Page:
Training and progression

How to become a barrister

10 Jan 2024, 19:40

What is the route to qualifying as a barrister in England and Wales? What if you haven't got a law degree? And how long will it take? We explain everything you need to know about qualifying as a barrister, finding pupillage vacancies and working life at the Bar.

The picture shows a close up of a statue of justitia, representing a career at the Bar

Here we answer your key questions on becoming a barrister, from ‘What do I need to do in order to qualify?’ and ‘How long does it take?’ to ‘How do I actually apply?’. Read on to find out:

What is a barrister?

A barrister is a specialist in advocacy who presents a case in court – but it’s not just a matter of standing up during a trial. Generally speaking, a case might progress in this manner:

  • A solicitor is usually the first port of call when an issue arises, and they deal with the day-to-day administration of the case before it comes to the barrister.
  • The solicitor contacts the clerk at a barristers’ chambers – asking either for a specific person or a specialist in a certain field – and the clerk passes the case on.
  • The barrister considers the relevant points of law and researches previous similar cases. He or she then supplies specialist advice and does the advocacy if the case goes to court.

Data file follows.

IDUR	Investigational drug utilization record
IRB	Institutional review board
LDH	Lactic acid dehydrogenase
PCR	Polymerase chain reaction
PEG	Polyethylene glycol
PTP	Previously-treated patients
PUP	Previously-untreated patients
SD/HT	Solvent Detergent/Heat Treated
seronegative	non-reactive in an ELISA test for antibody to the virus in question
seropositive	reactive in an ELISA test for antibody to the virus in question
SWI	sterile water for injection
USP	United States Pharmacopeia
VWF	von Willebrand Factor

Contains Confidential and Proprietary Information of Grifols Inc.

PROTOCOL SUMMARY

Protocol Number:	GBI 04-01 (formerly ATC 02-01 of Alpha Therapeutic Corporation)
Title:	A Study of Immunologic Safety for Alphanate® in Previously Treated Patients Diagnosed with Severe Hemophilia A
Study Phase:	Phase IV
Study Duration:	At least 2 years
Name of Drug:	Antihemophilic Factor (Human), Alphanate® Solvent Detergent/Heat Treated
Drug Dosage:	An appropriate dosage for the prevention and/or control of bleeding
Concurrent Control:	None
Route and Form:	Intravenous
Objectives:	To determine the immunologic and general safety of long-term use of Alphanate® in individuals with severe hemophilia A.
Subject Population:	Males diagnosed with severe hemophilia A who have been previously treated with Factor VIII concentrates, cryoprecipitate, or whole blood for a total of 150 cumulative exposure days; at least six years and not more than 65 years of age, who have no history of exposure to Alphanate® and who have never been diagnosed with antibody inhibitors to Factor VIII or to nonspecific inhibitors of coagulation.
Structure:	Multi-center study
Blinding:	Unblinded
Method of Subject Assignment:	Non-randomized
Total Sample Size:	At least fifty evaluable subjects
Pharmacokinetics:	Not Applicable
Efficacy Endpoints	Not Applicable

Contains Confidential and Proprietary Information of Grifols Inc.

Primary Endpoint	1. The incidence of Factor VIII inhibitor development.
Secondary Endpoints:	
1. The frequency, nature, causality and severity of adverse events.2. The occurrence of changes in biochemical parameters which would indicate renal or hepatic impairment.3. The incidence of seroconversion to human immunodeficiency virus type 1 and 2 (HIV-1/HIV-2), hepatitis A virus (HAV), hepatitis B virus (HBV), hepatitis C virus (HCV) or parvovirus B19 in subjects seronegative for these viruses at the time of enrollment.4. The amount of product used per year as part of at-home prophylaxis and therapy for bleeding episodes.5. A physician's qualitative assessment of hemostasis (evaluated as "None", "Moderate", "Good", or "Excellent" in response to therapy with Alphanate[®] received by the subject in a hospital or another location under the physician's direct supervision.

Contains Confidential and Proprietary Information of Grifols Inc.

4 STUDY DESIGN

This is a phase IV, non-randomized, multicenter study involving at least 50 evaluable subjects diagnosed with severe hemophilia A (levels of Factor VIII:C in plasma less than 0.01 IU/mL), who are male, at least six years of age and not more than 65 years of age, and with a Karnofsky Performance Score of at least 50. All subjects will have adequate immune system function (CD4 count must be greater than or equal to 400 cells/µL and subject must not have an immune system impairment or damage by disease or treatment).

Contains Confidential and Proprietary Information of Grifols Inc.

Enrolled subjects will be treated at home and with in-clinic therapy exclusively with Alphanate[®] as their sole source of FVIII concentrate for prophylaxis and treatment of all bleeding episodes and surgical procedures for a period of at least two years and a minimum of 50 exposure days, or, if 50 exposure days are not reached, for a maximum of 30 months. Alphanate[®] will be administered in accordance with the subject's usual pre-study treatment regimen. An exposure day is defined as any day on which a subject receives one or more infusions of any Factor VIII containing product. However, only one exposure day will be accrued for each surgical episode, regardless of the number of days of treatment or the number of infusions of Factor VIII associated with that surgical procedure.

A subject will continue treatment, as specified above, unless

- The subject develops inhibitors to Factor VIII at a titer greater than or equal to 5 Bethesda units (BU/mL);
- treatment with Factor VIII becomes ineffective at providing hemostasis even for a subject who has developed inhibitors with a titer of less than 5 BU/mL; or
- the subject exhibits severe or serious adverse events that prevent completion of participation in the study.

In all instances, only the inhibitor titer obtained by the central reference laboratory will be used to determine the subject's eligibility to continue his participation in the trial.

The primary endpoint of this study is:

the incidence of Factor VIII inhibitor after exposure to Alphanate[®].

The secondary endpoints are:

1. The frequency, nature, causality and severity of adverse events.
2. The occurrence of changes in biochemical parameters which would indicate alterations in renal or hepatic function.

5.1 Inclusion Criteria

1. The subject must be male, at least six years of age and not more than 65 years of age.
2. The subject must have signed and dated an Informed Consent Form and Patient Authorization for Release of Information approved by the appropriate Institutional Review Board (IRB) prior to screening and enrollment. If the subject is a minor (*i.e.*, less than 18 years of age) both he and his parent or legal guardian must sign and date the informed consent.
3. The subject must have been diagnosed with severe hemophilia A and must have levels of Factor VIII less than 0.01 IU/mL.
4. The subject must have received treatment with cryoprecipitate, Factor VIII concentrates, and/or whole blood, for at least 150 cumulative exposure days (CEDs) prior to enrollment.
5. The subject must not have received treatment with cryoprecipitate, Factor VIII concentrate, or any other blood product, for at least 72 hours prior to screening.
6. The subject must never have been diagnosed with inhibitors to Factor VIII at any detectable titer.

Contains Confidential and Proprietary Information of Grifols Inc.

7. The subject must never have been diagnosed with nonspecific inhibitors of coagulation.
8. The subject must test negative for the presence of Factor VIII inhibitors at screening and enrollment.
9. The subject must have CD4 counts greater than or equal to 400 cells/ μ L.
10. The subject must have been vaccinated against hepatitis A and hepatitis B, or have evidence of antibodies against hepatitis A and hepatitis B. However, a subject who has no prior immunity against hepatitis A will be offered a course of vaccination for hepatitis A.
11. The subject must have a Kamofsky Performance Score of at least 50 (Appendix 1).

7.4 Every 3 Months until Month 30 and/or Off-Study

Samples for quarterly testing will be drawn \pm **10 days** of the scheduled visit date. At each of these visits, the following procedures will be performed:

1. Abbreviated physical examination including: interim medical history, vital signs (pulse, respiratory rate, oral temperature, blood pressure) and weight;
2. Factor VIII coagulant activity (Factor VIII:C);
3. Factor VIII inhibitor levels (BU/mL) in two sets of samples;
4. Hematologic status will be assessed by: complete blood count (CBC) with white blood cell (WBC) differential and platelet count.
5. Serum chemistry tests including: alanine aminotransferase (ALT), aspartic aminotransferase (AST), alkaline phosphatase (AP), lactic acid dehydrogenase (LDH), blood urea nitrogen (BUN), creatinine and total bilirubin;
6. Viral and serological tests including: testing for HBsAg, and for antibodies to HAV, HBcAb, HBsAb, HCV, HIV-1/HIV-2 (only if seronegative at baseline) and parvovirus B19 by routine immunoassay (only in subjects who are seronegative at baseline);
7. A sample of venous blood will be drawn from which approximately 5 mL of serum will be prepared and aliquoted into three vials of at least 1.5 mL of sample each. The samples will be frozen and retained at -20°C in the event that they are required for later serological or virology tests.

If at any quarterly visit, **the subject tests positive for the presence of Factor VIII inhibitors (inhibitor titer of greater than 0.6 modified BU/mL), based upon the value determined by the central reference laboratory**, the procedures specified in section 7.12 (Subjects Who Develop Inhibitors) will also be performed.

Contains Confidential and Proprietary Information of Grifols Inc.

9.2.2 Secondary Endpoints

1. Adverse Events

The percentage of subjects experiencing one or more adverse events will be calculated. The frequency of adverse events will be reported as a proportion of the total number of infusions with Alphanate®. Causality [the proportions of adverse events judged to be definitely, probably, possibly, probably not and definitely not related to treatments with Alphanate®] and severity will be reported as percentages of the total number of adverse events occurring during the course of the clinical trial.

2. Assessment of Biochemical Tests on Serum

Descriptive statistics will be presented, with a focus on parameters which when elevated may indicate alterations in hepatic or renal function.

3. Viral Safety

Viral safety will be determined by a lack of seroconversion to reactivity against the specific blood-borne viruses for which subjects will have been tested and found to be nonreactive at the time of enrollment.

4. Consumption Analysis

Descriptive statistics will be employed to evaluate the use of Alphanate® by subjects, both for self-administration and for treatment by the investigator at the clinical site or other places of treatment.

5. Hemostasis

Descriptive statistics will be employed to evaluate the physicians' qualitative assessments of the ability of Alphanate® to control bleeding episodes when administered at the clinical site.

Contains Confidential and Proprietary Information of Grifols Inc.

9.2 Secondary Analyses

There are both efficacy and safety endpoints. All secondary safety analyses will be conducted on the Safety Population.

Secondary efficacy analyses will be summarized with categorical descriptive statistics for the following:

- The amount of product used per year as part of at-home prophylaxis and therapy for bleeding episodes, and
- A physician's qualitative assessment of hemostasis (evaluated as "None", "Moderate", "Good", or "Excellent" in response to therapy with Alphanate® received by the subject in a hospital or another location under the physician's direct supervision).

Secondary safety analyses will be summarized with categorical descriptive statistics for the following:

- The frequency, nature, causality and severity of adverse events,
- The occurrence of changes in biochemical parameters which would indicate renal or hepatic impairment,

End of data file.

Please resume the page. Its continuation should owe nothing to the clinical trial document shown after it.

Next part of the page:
• In court the barrister presents the case, cross-examines witnesses and debates the issues. Many cases involve an initial hearing, followed by an interim hearing, and finally a full trial. There is no ‘typical’ length for a case. For small matters, a barrister may receive instructions the night before a case and the hearing may be completed within a day. Others last much longer – some cases take years. In very complicated matters, a barrister will work closely with solicitors and junior colleagues for a considerable time before the case comes to court.

Where can you work as a barrister?

Most barristers are self-employed but operate collectively from organisations known as ‘chambers’ or ‘sets’. A small number work in-house for companies or solicitors’ firms (known as the ‘employed Bar’) or for the Government Legal Profession or Crown Prosecution Service.

Do you need a degree to become a barrister?

In practice, yes – at the moment. The Bar Standards Board has approved an apprenticeship pathway for school leavers, but it is not yet operating. However, your degree does not need to be in law; graduates from other disciplines can complete a conversion course (most usually a graduate diploma in law or postgraduate diploma in law) before going on to qualify.

How do you train to become a barrister?

The qualification process for becoming a barrister has three stages:

  • The academic stage involves studying a law degree or a non-law degree plus a conversion course, eg the graduate diploma in law, GDL. or the postgraduate diploma in law.
  • The vocational stage involves undertaking the one-year Bar course, either in one or two parts, or as part of an integrated LLM. To qualify as a barrister and be ‘called to the Bar’, you will need to have joined one of the Inns of Court no later than three months before your Bar course starts. However, joining earlier may help you access scholarships and bursaries that can help fund your studies.
  • The work-based stage involves taking a pupillage year, split into two six month blocks (a first six and a second six). This will normally be spent in one or more barristers’ chambers, although the government and a very small number of other organisations also offer pupillage.